[Twisted-Python] Twisted for Python 3

Antoine Pitrou solipsis at pitrou.net
Wed Oct 19 09:49:28 EDT 2011

On Wed, 19 Oct 2011 09:25:14 -0400
Itamar Turner-Trauring <itamar at itamarst.org> wrote:
> Cool! Any patches you can submit to us that would make the code more
> Python 3 compatible, while not breaking Python 2.5 and later, would make
> your life easier going forward.

Yes, I've started doing that. However, the extent of these patches is
quite limited.
Most changes I have to make have to do with introducing bytes literals,
or fixing specific issues under Python 3. For example, I could post the
following patch for t.p.failure, but would you accept it?

@@ -464,6 +468,14 @@ class Failure:
         # added 2003-06-23. See comment above in __init__
         c['tb'] = None
+        try:
+            # Clear other references held by exception objects
+            c['value'].__cause__ = None
+            c['value'].__context__ = None
+            c['value'].__traceback__ = None
+        except AttributeError:
+            pass
         if self.stack is not None:
             # XXX: This is a band-aid.  I can't figure out where these
             # (failure.stack is None) instances are coming from.

> I notice you have banana getting extra op code for bytes... I think a
> better solution is to use existing 'string' op code for bytes, and
> rejecting unicode strings. What banana calls 'string' *is* bytes, it
> doesn't support unicode:

Indeed, this is debatable. But generally, marshalling libraries have to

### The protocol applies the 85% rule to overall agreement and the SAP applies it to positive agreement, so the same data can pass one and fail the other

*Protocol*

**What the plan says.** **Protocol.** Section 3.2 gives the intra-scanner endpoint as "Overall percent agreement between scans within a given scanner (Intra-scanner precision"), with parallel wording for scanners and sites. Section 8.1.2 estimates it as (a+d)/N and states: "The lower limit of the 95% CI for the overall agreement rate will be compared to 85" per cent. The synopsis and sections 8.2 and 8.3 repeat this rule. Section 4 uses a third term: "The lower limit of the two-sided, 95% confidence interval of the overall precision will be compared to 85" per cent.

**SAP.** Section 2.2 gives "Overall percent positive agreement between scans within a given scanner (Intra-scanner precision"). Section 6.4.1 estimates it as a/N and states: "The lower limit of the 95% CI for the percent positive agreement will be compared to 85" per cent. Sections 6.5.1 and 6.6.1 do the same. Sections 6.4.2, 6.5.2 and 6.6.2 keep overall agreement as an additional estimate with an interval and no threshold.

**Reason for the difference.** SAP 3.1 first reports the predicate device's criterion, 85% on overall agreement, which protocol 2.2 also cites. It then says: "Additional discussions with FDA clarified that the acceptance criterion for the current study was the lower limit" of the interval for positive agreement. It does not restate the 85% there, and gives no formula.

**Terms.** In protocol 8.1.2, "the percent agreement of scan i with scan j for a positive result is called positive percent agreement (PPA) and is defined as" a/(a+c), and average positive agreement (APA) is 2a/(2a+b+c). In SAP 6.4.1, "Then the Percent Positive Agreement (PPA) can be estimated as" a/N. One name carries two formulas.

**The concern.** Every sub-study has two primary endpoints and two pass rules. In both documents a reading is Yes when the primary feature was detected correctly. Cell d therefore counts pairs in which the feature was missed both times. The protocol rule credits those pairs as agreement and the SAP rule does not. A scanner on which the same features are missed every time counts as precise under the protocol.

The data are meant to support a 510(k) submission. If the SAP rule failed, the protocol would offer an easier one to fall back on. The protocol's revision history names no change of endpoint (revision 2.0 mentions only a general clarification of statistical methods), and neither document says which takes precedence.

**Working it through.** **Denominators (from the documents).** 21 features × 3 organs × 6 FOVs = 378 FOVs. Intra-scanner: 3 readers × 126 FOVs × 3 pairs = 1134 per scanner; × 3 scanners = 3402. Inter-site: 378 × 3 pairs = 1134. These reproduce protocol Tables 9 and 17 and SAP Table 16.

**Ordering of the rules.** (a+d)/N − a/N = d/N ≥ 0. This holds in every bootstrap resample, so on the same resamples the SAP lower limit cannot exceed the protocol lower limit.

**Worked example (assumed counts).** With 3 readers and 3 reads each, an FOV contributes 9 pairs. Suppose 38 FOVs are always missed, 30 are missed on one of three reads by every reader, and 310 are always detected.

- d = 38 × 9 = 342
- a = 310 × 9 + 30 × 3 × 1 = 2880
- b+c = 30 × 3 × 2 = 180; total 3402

evolve a bit when ported to Python 3. There's no way the semantic gap
between 2.x and 3.x can be ignored.

I think banana in 3.x *has* to support both types. str is a fundamental
type in 3.x (think that class names, function names, filenames, etc.
all are str by default) and not supporting it in a marshalling library
would be pretty much awkward. bytes is fundamental in a networking
library and not supporting it would be similarly awkward :)

Moreover, 3.x has a natural preference for unicode strings while
2.x has a natural preference for 8-bit strings. Where high-level
data is handled, Python 3 users will expect to use str object, not bytes
objects, for text data (if you marshal e.g. a class name, you don't
expect it to come out as bytes... and neither would Perspective
Broker, I guess). Str objects also have more features, which make them
more amenable to parsing and formatting.

That's why I think translating the "string" type to 3.x str objects is
what users would expect in practice. This is also the decision
taken in the standard pickle module: if you unpickle a 2.x pickle
containing str objects, you get 3.x str objects (not bytes).

> In general, anywhere existing Twisted code uses a Python 2 normal
> string, you should have the Python 3 version only accept bytes.

Due to the aforementioned differences, I don't think that's as simple.
For example, filenames are pretty much str (unicode) by default in
Python 3, even though you can also use bytes (but it's discouraged
under Windows). Command-line arguments are also str, as are many other
things. And I'll think you'll agree that it's more natural to ask for
the HTTP "GET" method than for the b"GET" method.

(no, I haven't started on twisted.web yet)



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